Wait…what? Research? But I became a writer so I wouldn’t have to do that stuff. What are we talking about here? Research papers, all-nighters in the library, endless Google searches? Maybe…but, then again, maybe not.
Authenticity is the name of the game, people. You can be the best writer in the world, with the best eye for stories, but if your lawyer doesn’t talk like a lawyer, you’re not going to impress your audience. Ever been to a movie with the friend who likes to yell out every two minutes how unrealistic the plot is? Yeah, something like that. People want to be taken to a new and different place, but they also want to be tricked (if just for a little while) that what they’re seeing is real. Or, at least, that it could be.
So how do you approach a topic that you are just burning to write about, but you don’t have the experience to give it the justice it deserves? You have the perfect character and plot for a jail-setting, but how do you make it authentic when you’ve never even cheated on a test? You want to take your journey overseas, but you don’t even have a passport? Do you just stop writing?
Of course not. Honestly, I’d rather write something and try it out without knowing diddly squat than abandon the work. But this should be worst case scenario. If you have the capacity, you should seriously look into livening up your subject matter by doing your homework. Depending on your lifestyle, certain things will be more natural for you to write about, while others will be as foreign to you as E.T. and his phone-home. As a writer, your job is to determine what those things are and whether its worth taking the time to increase your knowledge-base. For the sake of the story, of course.
Before you groan at the thought of ‘doing your homework,’ think of it this way: you’ve spent your whole life doing research. Your experiences, triumphs, failures, and observations all contribute to what you write. The catch is, you’re only one person, with only one life to live. But who’s to say you can’t take from the experiences of others? That’s what research for writing is: tapping into unused (by you) resources. This can be through interviews, day-to-day conversations, reading, or even putting yourself in someone else’s shoes. Personally, I prefer the last.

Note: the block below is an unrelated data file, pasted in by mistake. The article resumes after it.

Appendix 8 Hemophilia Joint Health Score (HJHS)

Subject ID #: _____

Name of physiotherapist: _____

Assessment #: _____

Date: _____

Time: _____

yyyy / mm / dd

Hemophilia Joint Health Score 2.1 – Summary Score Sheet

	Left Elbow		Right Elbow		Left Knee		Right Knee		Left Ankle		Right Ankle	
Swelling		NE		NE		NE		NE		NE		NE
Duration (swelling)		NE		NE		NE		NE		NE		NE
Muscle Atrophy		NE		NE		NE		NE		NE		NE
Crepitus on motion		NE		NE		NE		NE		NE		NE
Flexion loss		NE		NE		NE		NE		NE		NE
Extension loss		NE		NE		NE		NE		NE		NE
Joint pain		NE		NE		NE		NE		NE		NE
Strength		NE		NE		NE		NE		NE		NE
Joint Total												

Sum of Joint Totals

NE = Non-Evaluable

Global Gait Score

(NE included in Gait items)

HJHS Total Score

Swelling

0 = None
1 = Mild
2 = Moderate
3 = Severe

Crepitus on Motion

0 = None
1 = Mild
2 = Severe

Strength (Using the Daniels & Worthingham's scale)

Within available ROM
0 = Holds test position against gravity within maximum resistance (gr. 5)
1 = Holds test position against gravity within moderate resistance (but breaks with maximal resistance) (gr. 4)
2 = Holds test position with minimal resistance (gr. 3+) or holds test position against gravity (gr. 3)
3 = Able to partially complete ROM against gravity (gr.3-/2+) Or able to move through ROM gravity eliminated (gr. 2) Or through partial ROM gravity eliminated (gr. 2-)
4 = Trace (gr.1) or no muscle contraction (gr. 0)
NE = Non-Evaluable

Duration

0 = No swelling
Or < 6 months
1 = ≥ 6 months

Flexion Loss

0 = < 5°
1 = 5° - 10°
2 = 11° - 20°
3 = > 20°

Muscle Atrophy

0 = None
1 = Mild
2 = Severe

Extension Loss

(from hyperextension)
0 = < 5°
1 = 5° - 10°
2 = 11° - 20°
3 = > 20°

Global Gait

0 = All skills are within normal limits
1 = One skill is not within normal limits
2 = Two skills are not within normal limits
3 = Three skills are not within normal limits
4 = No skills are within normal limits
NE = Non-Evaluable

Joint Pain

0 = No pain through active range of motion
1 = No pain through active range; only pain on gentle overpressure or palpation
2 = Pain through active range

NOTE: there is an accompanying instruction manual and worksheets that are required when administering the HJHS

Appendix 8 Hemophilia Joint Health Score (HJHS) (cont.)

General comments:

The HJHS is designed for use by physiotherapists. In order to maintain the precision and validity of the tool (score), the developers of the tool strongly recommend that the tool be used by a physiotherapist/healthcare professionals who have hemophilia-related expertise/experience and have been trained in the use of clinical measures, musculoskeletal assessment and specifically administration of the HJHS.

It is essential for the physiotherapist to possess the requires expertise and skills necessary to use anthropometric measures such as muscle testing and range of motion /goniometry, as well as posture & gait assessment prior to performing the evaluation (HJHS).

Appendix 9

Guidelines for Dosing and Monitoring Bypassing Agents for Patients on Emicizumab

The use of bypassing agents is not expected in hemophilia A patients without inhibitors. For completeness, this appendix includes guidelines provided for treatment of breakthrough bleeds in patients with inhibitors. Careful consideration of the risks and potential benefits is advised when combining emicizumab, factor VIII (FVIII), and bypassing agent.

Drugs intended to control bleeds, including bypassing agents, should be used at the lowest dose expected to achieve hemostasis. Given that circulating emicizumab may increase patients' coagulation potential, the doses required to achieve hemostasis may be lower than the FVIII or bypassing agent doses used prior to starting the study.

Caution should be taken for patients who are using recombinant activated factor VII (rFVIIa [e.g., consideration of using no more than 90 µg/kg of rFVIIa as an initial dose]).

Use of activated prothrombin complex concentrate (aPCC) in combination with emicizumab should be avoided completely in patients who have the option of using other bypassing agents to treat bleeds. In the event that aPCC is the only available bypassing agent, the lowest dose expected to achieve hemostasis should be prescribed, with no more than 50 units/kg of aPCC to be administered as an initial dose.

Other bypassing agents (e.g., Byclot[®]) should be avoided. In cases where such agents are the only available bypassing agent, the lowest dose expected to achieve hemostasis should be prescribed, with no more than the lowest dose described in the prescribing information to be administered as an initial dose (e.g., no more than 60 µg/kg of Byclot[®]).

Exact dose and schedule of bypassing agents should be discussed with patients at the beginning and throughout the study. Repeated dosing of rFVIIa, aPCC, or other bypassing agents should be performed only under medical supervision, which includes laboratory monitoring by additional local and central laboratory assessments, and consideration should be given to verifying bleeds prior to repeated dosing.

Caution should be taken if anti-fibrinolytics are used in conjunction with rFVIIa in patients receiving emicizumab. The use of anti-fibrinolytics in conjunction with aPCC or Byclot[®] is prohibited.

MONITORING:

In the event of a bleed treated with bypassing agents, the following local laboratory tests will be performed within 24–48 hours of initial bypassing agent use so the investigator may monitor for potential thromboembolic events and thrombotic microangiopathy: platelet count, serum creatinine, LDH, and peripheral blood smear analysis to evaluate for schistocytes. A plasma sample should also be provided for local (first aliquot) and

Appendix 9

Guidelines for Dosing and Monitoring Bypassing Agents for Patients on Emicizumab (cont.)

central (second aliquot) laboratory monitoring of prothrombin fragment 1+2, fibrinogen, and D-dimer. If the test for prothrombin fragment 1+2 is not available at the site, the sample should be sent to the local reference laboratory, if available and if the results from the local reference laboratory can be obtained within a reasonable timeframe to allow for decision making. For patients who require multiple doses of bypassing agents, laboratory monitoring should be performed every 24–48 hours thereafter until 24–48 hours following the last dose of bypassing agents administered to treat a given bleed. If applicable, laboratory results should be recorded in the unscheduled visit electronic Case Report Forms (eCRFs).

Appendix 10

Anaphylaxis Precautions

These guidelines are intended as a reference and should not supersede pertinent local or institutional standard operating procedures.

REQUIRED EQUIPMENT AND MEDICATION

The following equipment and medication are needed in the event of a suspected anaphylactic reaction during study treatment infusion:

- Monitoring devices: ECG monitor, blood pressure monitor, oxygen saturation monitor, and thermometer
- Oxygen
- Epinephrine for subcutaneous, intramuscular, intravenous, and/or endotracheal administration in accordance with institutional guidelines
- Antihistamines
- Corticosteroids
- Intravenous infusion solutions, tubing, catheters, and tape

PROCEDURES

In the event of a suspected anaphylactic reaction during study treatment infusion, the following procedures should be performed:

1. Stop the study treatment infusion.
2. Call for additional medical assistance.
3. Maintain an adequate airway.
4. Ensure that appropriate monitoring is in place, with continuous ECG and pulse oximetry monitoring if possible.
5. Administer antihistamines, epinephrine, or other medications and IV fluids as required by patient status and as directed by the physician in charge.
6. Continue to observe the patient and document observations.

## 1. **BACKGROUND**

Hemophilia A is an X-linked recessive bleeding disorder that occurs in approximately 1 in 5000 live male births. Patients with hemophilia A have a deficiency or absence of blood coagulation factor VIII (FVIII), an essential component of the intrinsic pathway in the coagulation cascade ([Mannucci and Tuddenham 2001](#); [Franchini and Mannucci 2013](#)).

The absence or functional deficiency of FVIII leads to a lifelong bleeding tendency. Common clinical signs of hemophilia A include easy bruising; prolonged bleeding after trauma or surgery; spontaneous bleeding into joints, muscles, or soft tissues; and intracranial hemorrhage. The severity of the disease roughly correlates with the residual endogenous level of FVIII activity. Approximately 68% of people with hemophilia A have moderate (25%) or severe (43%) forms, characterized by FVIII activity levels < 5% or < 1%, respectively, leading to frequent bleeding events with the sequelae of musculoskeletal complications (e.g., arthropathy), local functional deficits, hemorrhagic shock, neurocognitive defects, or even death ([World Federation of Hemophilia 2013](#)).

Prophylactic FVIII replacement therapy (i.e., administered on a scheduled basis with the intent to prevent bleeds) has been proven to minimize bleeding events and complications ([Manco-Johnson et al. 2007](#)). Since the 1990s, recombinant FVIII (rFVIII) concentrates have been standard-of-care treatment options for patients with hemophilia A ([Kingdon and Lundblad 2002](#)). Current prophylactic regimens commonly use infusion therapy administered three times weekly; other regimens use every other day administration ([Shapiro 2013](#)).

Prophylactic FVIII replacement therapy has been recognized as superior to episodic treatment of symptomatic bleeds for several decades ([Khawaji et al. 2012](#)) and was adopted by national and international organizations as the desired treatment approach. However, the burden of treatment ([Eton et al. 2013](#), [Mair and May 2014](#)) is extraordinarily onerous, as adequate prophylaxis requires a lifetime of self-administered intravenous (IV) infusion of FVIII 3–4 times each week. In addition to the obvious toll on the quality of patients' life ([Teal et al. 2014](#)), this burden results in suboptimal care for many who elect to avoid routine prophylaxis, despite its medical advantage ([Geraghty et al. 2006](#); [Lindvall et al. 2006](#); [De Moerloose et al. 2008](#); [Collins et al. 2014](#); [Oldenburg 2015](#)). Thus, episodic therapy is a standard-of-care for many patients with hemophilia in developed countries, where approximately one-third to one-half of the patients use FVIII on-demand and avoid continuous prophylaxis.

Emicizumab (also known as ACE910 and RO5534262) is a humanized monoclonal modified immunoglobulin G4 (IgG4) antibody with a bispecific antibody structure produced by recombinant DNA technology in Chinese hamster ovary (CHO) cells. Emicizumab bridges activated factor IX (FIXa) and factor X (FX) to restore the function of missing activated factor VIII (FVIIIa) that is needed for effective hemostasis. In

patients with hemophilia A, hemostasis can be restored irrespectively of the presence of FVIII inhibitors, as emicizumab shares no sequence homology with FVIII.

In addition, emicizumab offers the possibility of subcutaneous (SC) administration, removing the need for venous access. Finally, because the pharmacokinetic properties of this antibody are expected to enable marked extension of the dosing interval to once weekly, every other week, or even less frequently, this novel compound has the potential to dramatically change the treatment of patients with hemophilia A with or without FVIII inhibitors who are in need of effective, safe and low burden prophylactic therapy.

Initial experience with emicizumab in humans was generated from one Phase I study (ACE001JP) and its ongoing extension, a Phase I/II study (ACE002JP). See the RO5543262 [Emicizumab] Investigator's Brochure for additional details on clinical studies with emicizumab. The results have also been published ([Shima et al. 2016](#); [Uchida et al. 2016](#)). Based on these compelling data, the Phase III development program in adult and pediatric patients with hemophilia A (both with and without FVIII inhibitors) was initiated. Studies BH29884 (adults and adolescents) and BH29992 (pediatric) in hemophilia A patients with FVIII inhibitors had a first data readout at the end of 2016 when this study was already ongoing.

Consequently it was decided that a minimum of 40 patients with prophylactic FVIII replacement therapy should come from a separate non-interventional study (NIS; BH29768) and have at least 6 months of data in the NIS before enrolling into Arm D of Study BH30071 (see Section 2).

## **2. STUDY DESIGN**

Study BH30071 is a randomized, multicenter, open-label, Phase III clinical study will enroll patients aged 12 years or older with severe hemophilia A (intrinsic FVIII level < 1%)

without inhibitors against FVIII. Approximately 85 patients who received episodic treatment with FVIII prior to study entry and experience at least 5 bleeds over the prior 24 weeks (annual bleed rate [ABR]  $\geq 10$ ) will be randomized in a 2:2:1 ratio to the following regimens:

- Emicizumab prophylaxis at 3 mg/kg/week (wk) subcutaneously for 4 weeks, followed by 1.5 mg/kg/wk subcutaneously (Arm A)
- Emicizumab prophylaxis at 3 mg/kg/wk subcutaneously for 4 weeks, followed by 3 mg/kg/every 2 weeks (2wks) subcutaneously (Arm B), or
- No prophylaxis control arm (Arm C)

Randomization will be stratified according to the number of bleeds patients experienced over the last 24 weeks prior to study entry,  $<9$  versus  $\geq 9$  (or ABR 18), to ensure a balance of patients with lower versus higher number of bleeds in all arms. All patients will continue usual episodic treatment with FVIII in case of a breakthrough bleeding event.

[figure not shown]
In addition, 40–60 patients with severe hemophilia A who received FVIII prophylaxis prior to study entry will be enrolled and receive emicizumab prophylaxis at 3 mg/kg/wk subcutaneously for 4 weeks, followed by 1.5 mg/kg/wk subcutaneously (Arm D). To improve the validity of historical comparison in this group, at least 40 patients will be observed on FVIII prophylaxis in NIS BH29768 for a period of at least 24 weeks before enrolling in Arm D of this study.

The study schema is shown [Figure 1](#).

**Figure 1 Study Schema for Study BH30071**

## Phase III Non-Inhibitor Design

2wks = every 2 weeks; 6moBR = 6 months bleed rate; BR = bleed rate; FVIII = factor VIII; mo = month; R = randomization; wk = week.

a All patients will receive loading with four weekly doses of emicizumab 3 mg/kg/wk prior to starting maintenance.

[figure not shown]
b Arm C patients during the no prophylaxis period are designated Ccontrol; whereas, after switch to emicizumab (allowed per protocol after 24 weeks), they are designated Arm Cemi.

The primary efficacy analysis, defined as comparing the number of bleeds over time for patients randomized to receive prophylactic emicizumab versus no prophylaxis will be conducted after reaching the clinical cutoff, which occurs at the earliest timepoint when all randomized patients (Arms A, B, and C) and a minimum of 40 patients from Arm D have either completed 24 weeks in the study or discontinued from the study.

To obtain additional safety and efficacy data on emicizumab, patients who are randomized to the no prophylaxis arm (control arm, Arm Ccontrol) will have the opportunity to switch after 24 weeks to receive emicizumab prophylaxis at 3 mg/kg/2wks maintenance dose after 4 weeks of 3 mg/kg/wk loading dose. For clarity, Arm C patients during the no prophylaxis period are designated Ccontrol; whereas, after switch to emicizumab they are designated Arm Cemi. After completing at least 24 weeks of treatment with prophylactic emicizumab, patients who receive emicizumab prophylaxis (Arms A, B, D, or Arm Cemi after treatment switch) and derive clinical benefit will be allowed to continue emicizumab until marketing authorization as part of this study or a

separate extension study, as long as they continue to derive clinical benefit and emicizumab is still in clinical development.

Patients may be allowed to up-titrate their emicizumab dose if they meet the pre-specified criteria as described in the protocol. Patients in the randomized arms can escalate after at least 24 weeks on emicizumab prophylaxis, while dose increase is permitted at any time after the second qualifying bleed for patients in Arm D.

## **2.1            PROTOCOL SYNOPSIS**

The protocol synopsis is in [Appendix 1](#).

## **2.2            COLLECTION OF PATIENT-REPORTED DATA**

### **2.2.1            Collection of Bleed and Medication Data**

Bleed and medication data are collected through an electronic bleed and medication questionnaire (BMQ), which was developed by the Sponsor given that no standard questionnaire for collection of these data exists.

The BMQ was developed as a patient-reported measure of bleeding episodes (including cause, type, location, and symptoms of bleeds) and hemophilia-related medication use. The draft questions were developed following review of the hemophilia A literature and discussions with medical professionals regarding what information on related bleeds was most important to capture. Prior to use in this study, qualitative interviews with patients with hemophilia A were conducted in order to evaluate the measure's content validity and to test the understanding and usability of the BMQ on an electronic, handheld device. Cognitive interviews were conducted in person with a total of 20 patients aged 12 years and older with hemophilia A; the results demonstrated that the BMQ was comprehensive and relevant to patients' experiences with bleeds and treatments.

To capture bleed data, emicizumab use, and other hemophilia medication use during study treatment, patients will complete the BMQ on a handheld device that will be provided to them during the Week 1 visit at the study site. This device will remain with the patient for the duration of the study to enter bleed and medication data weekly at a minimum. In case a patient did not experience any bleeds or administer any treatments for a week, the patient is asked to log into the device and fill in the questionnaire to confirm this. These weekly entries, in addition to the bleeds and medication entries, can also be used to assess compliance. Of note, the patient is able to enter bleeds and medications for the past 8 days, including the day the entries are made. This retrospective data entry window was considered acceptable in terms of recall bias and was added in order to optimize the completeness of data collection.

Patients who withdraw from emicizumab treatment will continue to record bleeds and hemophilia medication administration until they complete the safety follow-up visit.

Let’s say you were writing a novel and one of your characters just happened to be a police officer. What would you do, if anything at all, to give this character life? Would you be opposed to interviewing a cop? How about shadowing one for a day and riding shotgun in their cruiser? These are actual ways successful authors have added authenticity to their law enforcement characters, something that always intrigues me. It makes me wonder what kind of information you can get from these interactions that you can’t extract from television, movies, books, or the news. Why don’t those mediums suffice as research? If I read stories about police officers non-stop for a significant amount of time, will I be able to create my own? Or is that hands-on experience essential? Or is the mere ability to say you’ve done your research the real value?
I went to Ecuador a couple summers ago. I told people it was for ‘inspiration to write a book.’ I had the idea for a potential gem of a story involving your typical urban American youth forced to adjust to a sudden third-world life. The idea of travel came out of left field: I had never been out of the country before. But hey, I was in college. I figured it was the type of risky shit college kids were supposed to do. While there I tried to observe all I could, write everything down, and interview people left and right. Most of all I tried to be cognizant of my experiences–whether good, bad, or ugly–so that I could ring them up later when it was time to put it all on paper.
Was it enough for me to make something believable? Who knows. Did it give me a starting point? You bet. The important question, though, is whether I would be able to write with the same authority and authenticity if I had merely read up on the different cultures and lifestyles I experienced? Or watched multiple documentaries?
I honestly can’t say. And I guess that’s where the debate comes in. What is necessary when writing a story? When is research an asset, when is it an accessory, and when is it just a waste of time?
Thoughts, all around.